While using the Google, I was just reminded of the following video of Emmanuel Candes' presentation in EE380 at Stanford. I like the first slide.
Blogger, the blogging platform of this site, now provides public stats on pageviews. Since July 1 st, 2010, we've had more than 100,000 pageviews. It looks staggering at first sight....
...and it is still staggering at second sight :-). If you come to the site, you'll also notice the posts that have been most popular in the past seven days.
Add to that, more than 50,000 views of entries as read through the Feedreaders. I may expand on that later but the type of subjects and entries most viewed on the blog and through the feed are markedly different.
Mahesh Shastry, one of the author of one of the first paper using the Donoho-Tanner transition for checking on a potential hardware set-up, just sent me the following:
I am a grad student at Penn State. This email concerns an historic fact that has possible connections to compressive sensing, that I was recently made aware of. My thesis adviser (Ram M. Narayanan) pointed me to a patent (by Alfred A. Wolf) from 1974 which proposes using a type of random projections for speech signal processing. Please find attached. It makes interesting read!
It is here: A speech compression system.by Alfred A. Wolf. The encoding scheme is shown here:
Whereas the reconstruction schematics can be found in patent 3,746,791 by the same author in Speech Synthesizer Utilizing White Noise
Indeed it looks similar, at the very least it looks similar to the 'crazy' random filters in Random Filters For Compressive Sampling And Reconstruction. However, here are several differences:
- the scheme described in the patent does not assume sparsity of the signal (maybe the signal is sparse by default for it to work, so this is not an exclusion property).
- the complexity of the reconstruction does not seem high (which doesn't preclude it from being part of the club), but more importantly
- the random noise that is encoding the signal does not seem to be stored for use in the decoding stage..
And that, my friend, is a killer... I think. Because of this last feature of the system I would not call this system an instance of compressive sensing, and you ? You can answer the poll below.
Thanks Mahesh .
While doing a search I found the following presentation by Zhu Xiaoxiang on Very High Resolution SAR Tomography via Compressive Sensing.
In the past weeks, here are some of the blog entries that got my interest:
- Hal: Comparing Bounds
- Dick: Galactic Algorithms (maybe instead of saying the upper part of the Donoho-Tanner transition is made up of galactic algorithms, what do you think ?)
- Suresh: On outreach to applied communities
- ISW: CMOS Sensors for Astronomy Challenges and Opportunities, Hamamatsu Develops MEMS-based Photomultiplier Tube (please note the question and answer in the comment section, too bad :-()
- Bob: Papers of the Day (Po'D): Music Cover Song Identification Edition, pt. 1, Papers of the Day (Po'D): Concatenative Synthesis Edition, Processing for Artificial Intelligence Programming?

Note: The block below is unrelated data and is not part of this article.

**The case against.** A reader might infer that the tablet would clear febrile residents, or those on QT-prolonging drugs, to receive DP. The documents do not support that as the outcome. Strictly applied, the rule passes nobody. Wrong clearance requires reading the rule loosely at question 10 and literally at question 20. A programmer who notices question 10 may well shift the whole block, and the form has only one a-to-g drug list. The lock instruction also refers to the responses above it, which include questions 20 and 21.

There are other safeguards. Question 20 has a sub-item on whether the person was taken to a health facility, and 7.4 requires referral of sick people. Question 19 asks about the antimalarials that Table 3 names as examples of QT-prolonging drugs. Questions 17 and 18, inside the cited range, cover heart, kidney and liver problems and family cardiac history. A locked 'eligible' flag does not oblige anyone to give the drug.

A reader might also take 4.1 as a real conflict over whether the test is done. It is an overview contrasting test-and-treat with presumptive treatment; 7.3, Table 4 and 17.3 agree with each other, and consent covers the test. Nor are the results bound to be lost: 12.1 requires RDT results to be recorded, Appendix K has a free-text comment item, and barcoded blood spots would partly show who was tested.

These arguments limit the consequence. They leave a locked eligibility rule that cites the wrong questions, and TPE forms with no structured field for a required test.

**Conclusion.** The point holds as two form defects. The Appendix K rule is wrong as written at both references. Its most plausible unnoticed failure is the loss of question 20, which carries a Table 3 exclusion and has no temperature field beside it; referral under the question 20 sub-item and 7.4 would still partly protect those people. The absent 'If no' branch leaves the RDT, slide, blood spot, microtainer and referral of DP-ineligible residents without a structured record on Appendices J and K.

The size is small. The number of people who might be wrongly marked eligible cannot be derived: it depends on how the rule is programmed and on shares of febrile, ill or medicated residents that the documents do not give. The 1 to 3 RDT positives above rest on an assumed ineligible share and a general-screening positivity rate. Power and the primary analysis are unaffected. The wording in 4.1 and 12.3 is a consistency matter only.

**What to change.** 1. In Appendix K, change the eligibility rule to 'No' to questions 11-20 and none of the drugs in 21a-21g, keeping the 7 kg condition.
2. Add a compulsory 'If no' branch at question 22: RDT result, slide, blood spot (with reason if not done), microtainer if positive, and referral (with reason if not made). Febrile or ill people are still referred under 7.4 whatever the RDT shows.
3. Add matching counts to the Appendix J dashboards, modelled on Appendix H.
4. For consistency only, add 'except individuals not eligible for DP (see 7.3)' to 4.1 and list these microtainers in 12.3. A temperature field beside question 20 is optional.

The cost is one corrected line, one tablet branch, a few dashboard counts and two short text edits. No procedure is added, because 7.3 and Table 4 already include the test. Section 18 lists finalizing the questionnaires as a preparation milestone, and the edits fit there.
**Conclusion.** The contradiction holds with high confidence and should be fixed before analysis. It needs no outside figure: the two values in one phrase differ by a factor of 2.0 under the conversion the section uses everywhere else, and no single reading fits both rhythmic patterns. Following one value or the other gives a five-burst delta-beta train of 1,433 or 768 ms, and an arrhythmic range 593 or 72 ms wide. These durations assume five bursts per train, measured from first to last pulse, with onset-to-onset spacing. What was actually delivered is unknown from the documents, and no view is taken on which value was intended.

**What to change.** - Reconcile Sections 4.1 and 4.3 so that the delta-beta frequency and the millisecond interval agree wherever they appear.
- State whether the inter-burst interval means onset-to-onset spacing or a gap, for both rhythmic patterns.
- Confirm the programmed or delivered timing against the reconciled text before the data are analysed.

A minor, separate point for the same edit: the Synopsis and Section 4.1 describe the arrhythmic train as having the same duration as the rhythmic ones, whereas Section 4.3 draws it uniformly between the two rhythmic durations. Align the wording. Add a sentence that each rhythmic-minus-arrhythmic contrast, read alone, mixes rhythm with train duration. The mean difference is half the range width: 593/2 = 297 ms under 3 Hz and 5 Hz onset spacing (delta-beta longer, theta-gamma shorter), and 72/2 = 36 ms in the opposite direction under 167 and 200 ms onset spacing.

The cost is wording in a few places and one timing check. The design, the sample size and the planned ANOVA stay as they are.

- Sarah: Church: a language for probabilistic computation
- Alex: A probabilistic version of one of Littlewood’s theorems, and the equivalence of the row and column norms of a matrix
- Greg: a UWB Switched Antenna Array Radar Imaging System. I wonder how a CS acquisition could improve either the acquisition time or the clarity of the solution (which looks sparse).
- Terry: Problem solving strategies
- Djalil: Moments de solitude, Back to basics: coupon collector
- Arthur: How to generate variables from a quasi Poisson distribution with overdispersion
- The practical Quant: Compressed Sensing and Big Data
Opening of a PhD position:
"Optical Inverse Problem Solving in 3-D Deflectometry"
(starting date: January 1st, 2011, application deadline: November 19th, 2010. )
* Dr Laurent Jacques (ICTEAM/ELEN, UCL)
* Prof. Philippe Antoine (IMCN/NAPS, UCL)
* Prof. Benoît Macq (ICTEAM/ELEN, UCL)
Improved functional performance is a general trend in ocular surgery today. As an example, multifocal intraocular lens (IOL) achieves different optical powers, as such to enable good near and distant vision. There are two types of multifocal lenses. A refractive multifocal lens is made of concentric rings whose refractive powers alternate from centre to periphery. Diffractive multifocal lens uses light diffraction at an interference grid made of micrometric steps. Such complex surfaces are a real challenge both for manufacturing and for characterization.
This position opening takes place in a 3-year regional project (DETROIT), funded by the Belgian Walloon Region. This project aims at characterizing surfaces by optical deflectometry. The principle is to measure the deviation of the light reflected by each point of the surface. This technique is an interesting alternative to interferometry in order to estimate the surface topography. Indeed measuring the deviation angle instead of the height has several advantages. It is insensitive to vibrations as it is not based on interferences. It is more effective in detecting local details and object contours than height measurement. In deflectometry, the shape of an object is numerically reconstructed from the gradient data with a high accuracy. As an example, 10nm flatness deviation over a 50mm window glass can be observed with high accuracy instrument.